SophosLabs Report Deconstructs the Rise and Fall of Baldr Malware


Sophos has published a detailed threat research from SophosLabs on Baldr, an information-stealer that first appeared January 2019. The report, Baldr vs the World, provides a deep dive on the popularity of the malware and its unique killchain characteristics. The in-depth research also reveals Baldr’s inner workings, including cybercriminal behaviors and missteps on both the selling and buying side that potentially led to its sudden disappearance from the deep web in June.

According to SophosLabs, the people who developed Baldr made it to sell to entry-level cybercriminals on the deep web and they, in turn, targeted PC gamers as the first set victims. Baldr has since gone way beyond infecting gamers and attacks have spread to encompass all computer users.

Baldr, like many types of malware, uses code fragments borrowed from other malware families. However, Baldr goes to further extremes and consists of copied code from a large number of other malware, making it more like a “Frankenstein’s monster of code snippets.”

One reason computer users should be aware of Baldr is because it can quickly ransack a wide range of information from its victims, including saved passwords, cached data, configuration files, cookies and other files, from a wide variety of applications.

SophosLabs has tracked infections worldwide, including in these countries:

  • Indonesia (more than 21% of the victim population)
  • United States (10.52%)
  • Brazil (14.14%)
  • Russia (13.68%)
  • India (8.77%)

Baldr heatmap from SophosLabs 

Baldr disappeared from sale in June, apparently following an argument between the creator and the distributor. SophosLabs expects it to re-emerge in time, perhaps with a different name.

“Whether Baldr was a flash-in-the-pan that quickly peaked and then fell victim to a squabble among cyberthieves or will return as a long-term threat, remains to be seen. However, its very existence is a good reminder that even stolen bits of malware code stitched together to create a ‘Frankenstein-like malware monster’ can be incredibly effective at bursting in, grabbing everything and rushing out again. The only way to stop such threats is with basic, but essential security practices that include using up-to-date security software,” said Albert Zsigovits, a SophosLabs threat researcher in Hungary.

Gamers Beware

Gamers typically utilise much more powerful systems and are more willing to install custom tools, utilities, and applications from a wide variety of sources, all of which make them ideal targets for malware authors. Furthermore, utilities that enable “cheats” often use common malware techniques such as DLL injection, or modifying or injecting code into memory. This not only can lead to system instability, but also ruins the game experience for everyone involved.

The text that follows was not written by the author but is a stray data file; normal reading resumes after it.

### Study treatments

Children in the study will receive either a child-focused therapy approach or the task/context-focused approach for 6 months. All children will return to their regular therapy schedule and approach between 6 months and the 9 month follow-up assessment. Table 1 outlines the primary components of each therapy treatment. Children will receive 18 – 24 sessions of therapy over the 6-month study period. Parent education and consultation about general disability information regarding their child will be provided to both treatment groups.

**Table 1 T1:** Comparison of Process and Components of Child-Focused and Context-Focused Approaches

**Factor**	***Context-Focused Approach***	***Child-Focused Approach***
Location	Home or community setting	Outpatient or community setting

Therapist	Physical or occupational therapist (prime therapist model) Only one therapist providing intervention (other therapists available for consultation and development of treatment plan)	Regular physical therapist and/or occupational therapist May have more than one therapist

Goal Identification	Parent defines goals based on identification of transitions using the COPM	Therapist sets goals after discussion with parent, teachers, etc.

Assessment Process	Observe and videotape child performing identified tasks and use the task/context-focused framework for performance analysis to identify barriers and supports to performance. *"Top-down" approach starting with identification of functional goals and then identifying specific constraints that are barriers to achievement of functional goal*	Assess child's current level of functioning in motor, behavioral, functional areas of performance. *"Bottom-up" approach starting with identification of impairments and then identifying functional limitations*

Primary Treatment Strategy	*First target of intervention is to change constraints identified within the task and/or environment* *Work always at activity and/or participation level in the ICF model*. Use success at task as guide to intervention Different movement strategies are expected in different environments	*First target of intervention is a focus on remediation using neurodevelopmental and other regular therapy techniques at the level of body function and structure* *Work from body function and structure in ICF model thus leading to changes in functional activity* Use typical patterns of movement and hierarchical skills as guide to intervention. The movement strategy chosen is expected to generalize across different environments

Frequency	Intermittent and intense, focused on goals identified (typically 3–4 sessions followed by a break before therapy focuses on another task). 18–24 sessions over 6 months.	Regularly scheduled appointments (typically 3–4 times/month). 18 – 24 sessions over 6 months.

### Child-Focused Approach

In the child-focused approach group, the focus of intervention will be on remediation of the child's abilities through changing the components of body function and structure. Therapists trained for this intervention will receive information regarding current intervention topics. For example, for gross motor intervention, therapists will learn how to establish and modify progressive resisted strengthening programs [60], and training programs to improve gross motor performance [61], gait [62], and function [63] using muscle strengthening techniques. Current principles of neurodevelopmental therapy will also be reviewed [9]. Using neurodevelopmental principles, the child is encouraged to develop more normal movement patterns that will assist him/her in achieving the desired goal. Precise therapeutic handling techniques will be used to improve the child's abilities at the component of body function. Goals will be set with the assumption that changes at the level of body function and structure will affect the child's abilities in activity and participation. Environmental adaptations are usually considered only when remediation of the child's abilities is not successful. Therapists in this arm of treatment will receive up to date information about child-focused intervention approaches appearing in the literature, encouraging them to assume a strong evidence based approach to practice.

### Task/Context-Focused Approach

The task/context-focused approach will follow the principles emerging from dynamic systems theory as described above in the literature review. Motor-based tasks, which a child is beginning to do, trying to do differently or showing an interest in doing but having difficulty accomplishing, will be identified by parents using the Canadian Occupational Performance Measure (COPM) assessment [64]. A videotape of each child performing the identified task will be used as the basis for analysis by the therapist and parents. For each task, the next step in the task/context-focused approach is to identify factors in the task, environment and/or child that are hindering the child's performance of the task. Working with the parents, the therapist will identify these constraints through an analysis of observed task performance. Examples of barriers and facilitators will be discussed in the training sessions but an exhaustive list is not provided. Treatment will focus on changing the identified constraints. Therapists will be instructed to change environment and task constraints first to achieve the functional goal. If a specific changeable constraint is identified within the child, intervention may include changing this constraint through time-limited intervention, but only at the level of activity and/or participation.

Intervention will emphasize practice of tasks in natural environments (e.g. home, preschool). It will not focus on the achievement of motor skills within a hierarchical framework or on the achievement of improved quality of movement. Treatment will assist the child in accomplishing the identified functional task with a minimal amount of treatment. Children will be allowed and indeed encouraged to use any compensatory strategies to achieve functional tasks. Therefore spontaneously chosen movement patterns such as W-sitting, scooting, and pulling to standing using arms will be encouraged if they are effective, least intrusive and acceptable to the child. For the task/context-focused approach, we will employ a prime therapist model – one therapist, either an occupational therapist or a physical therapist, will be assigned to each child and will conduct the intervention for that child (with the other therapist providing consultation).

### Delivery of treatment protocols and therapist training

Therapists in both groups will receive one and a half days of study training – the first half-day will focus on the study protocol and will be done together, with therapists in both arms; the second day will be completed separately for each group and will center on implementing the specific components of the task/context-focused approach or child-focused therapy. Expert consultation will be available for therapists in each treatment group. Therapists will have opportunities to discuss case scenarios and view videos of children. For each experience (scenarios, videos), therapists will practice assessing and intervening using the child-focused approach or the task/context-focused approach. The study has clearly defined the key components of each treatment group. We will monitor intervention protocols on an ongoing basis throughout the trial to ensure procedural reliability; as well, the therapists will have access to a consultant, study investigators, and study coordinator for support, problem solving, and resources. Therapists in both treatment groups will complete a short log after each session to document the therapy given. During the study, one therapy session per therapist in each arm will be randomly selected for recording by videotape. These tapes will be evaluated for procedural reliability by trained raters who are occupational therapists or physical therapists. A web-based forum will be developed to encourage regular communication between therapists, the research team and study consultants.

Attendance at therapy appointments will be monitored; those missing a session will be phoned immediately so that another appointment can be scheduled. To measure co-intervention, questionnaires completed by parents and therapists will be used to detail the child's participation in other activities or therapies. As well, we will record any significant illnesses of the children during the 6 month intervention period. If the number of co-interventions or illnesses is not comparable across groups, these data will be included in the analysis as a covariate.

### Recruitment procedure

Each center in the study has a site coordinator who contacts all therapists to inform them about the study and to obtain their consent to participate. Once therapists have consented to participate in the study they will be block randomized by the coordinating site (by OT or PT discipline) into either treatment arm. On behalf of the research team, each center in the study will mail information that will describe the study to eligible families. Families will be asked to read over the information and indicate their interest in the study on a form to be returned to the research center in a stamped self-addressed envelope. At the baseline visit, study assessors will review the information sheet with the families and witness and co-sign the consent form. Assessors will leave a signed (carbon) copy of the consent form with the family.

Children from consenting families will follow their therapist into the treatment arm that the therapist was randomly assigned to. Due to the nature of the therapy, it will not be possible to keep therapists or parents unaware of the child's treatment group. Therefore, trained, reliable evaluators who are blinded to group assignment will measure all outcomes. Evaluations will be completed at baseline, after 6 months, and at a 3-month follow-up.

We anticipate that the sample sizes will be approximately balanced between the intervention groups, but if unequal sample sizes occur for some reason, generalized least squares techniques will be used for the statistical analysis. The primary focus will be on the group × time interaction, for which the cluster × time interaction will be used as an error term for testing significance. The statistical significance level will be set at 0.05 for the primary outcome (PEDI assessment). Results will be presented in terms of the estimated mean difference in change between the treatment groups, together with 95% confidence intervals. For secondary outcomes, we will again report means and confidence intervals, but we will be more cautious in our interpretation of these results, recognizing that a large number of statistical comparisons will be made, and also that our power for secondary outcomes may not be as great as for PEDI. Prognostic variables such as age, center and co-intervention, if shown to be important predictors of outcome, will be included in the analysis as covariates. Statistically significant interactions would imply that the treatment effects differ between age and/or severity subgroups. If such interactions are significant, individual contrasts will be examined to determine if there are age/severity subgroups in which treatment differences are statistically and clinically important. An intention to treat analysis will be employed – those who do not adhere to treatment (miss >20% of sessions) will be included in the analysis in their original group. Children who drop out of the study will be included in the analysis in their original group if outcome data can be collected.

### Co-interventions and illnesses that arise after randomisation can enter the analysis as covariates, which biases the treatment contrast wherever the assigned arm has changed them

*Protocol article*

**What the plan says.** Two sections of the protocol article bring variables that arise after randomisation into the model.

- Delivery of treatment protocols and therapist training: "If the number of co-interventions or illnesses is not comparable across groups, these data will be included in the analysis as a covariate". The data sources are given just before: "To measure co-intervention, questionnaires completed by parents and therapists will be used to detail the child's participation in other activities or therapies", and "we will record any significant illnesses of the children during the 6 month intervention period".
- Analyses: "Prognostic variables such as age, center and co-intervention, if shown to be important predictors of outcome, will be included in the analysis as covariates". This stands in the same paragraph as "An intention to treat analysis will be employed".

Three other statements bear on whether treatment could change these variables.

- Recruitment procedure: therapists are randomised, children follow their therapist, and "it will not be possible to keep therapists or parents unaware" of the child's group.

“Even though Baldr is currently off the deep market, it can still be used by cybercriminals who had previously purchased it, and is still a potential threat. In general, PC gamers and all computer users should be wary of malware and take steps to protect their systems with security software like Sophos Home, which scans gaming software and cheats,” said Zsigovits.

How to Protect Against Baldr Malware

To protect against Baldr, computer users should be wary of phony online advertisements and videos promising “too much” – if it looks too good to be true, it probably is. Always use basic and best cybersecurity practices at all times on all devices. Businesses can use an enterprise security solution that detects malware, such as Sophos Intercept X, which also protects against ransomware. Sophos Home, is ideal for scanning gaming and family computers to detect Baldr and other malware.

Sophos Home deploys a layered security approach, combining behavioral detection, advanced exploit protection, anti-virus and AI based static detection that work in tandem to protect gamers. Additionally, Sophos Home protects file transfers from questionable gaming sites and servers by analysing network traffic to detect malicious traffic and by scanning downloaded files in real time as they are written to the file system. Combined with protection from phishing sites and remote management features, Sophos Home provides a well-rounded approach to protection that is an ideal security choice for gamers.

Lastly, all computer users need to be smart about passwords. Use and change complex passwords frequently, use unique, one-of-a-kind passwords for banking and other financial online accounts and monitor accounts for suspicious activity.


The deep web is middle ground between the surface web (where we all browse) and the dark web, where hard core cybercriminals lurk. Since it is harder to access the dark web, cybercriminals sometimes sell their malware on the deep web to reach a broader audience (yes, cybercriminals are as capitalistic as regular business leaders) or rookie cybercriminals looking to turn a quick cyberbuck. SophosLabs believes this was the intention of the Baldr developers.

For a copy of the report – download at